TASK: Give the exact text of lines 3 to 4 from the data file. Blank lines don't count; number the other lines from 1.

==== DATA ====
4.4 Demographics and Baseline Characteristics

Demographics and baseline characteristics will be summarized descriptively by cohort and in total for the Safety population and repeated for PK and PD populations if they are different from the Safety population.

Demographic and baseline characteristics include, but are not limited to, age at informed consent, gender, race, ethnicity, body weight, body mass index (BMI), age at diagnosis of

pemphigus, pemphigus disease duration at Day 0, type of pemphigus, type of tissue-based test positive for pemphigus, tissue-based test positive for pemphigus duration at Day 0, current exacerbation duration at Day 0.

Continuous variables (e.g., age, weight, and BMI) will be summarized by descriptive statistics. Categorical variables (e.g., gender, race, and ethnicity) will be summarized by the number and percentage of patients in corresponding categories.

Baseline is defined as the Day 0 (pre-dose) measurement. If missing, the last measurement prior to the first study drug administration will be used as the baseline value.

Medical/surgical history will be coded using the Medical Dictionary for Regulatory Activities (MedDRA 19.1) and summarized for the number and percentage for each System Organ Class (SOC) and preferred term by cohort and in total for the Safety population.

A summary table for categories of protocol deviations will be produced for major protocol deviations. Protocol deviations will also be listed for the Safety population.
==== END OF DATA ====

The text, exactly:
Demographic and baseline characteristics include, but are not limited to, age at informed consent, gender, race, ethnicity, body weight, body mass index (BMI), age at diagnosis of

pemphigus, pemphigus disease duration at Day 0, type of pemphigus, type of tissue-based test positive for pemphigus, tissue-based test positive for pemphigus duration at Day 0, current exacerbation duration at Day 0.